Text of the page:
An eco-activist’s angry wake-up call about the harm being done to the environment by polluters, both military and industrial, and the need for citizens to seize power over the technological bullies in their neighborhood. Ward, who moved to Grantsville, Utah, believing it to be a fine small town to raise a family, soon discovered some unpleasant truths about his new home. Grantsville is located on the rim of the Great Basin, a vast desert of some 165,000 square miles that is the site of various military installations, including the Tooele Army Depot. There, Ward learned, old munitions were exploded in open pits. Also nearby, the Magcorp magnesium refinery, characterized by Ward as “the dirtiest industrial operation in America,— was releasing huge amounts of chlorine gas into the air. Ward traces a pattern of abusive military activity marked by denial and coverup, and charges that a tradition of trading environmental quality for jobs and revenue has turned wilderness areas into “environmental sacrifice zones.” Now dedicated to the struggle for a clean environment, he describes the many battles in the long fight to keep the army from incinerating nerve agents and to force Magcorp to clean up its refinery, and he concludes that local citizen activists are the key to success. Surveying the continuing battle over paying to store nuclear waste in the Skull Valley Reservation, he shows the division between Indians who view it as a bonanza and those who view it as a disaster while making his own stand on the question clear. He and his Grantsville neighbors, he asserts, are like the canaries used by old-time coal miners to warn of lethal gases. This time, however, once toxins are in the air, water, and food chain, everyone, not just those immediately downwind or downstream, is at risk. Except for an excess of confusing acronyms and abbreviations, a highly readable addition to the growing body of writing on the toxicity of our environment.

Pub Date: Nov. 25, 1999

ISBN: 1-85984-750-1

Page Count: 238

Publisher: Verso

Review Posted Online: May 19, 2010

Kirkus Reviews Issue: Oct. 15, 1999

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If the authors are serious, this is a silly, distasteful book. If they are not, it’s a brilliant satire.


The authors have created a sort of anti-Book of Virtues in this encyclopedic compendium of the ways and means of power.

Everyone wants power and everyone is in a constant duplicitous game to gain more power at the expense of others, according to Greene, a screenwriter and former editor at Esquire (Elffers, a book packager, designed the volume, with its attractive marginalia). We live today as courtiers once did in royal courts: we must appear civil while attempting to crush all those around us. This power game can be played well or poorly, and in these 48 laws culled from the history and wisdom of the world’s greatest power players are the rules that must be followed to win. These laws boil down to being as ruthless, selfish, manipulative, and deceitful as possible. Each law, however, gets its own chapter: “Conceal Your Intentions,” “Always Say Less Than Necessary,” “Pose as a Friend, Work as a Spy,” and so on. Each chapter is conveniently broken down into sections on what happened to those who transgressed or observed the particular law, the key elements in this law, and ways to defensively reverse this law when it’s used against you. Quotations in the margins amplify the lesson being taught. While compelling in the way an auto accident might be, the book is simply nonsense. Rules often contradict each other. We are told, for instance, to “be conspicuous at all cost,” then told to “behave like others.” More seriously, Greene never really defines “power,” and he merely asserts, rather than offers evidence for, the Hobbesian world of all against all in which he insists we live. The world may be like this at times, but often it isn’t. To ask why this is so would be a far more useful project.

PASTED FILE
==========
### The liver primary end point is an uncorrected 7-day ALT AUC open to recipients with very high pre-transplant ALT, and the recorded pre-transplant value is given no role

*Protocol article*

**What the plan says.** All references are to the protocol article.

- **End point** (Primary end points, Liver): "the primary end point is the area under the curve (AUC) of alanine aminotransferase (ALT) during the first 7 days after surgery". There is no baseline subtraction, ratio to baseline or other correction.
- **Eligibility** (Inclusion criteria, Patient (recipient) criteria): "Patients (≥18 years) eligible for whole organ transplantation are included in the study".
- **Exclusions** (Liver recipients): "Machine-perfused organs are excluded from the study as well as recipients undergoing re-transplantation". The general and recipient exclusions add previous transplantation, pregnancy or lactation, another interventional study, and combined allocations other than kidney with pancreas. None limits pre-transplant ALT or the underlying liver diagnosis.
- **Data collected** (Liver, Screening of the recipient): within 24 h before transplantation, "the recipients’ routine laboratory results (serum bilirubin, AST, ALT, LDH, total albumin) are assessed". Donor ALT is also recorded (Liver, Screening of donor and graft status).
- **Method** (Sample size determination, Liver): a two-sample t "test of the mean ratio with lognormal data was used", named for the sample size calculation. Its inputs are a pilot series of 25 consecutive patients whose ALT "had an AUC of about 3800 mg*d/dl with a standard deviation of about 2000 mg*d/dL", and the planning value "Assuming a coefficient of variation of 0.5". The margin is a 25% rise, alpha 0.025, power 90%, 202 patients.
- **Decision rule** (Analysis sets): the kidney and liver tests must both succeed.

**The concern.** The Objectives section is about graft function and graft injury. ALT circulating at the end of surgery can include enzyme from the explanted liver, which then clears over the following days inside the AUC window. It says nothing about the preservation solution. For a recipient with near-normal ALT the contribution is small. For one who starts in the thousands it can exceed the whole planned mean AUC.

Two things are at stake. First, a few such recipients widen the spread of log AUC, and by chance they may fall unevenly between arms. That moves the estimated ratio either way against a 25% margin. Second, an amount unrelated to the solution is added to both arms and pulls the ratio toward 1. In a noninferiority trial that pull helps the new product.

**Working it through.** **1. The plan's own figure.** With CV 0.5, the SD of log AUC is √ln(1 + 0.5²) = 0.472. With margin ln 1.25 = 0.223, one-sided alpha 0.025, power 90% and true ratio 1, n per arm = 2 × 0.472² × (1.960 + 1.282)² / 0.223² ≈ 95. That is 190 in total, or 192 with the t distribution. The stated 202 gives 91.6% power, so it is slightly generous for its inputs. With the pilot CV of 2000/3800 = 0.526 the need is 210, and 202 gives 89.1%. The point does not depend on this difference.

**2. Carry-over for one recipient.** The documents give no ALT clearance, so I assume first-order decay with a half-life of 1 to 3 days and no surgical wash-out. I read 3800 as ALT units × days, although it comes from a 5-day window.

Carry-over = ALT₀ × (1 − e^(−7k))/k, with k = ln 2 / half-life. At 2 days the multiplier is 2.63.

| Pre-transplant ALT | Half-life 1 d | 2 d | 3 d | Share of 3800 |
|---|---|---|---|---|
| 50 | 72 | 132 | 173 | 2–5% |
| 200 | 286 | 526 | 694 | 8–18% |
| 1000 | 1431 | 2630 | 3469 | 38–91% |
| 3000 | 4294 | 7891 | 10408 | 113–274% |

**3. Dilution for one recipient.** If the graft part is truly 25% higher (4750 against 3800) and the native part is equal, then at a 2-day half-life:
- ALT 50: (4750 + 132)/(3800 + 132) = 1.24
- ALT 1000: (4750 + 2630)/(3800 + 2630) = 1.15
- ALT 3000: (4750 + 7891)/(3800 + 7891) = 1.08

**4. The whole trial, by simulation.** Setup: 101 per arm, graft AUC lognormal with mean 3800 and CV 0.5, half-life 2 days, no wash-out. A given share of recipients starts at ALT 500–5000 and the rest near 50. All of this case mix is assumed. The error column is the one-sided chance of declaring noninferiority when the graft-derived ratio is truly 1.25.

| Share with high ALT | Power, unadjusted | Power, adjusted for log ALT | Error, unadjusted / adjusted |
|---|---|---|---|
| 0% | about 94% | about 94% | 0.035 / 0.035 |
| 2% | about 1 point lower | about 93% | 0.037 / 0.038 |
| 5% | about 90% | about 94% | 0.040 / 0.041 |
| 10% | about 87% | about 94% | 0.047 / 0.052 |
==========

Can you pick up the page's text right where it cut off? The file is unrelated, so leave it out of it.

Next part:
If the authors are serious, this is a silly, distasteful book. If they are not, it’s a brilliant satire.

Pub Date: Sept. 1, 1998

ISBN: 0-670-88146-5

Page Count: 430

Publisher: Viking

Review Posted Online: May 19, 2010

Kirkus Reviews Issue: July 15, 1998

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The author's youthfulness helps to assure the inevitable comparison with the Anne Frank diary although over and above the...


Elie Wiesel spent his early years in a small Transylvanian town as one of four children. 

He was the only one of the family to survive what Francois Maurois, in his introduction, calls the "human holocaust" of the persecution of the Jews, which began with the restrictions, the singularization of the yellow star, the enclosure within the ghetto, and went on to the mass deportations to the ovens of Auschwitz and Buchenwald. There are unforgettable and horrifying scenes here in this spare and sombre memoir of this experience of the hanging of a child, of his first farewell with his father who leaves him an inheritance of a knife and a spoon, and of his last goodbye at Buchenwald his father's corpse is already cold let alone the long months of survival under unconscionable conditions. 

The author's youthfulness helps to assure the inevitable comparison with the Anne Frank diary although over and above the sphere of suffering shared, and in this case extended to the death march itself, there is no spiritual or emotional legacy here to offset any reader reluctance.

Pub Date: Jan. 16, 2006

ISBN: 0374500010

Page Count: 120

Publisher: Hill & Wang

Review Posted Online: Oct. 7, 2011

Kirkus Reviews Issue: Jan. 15, 2006

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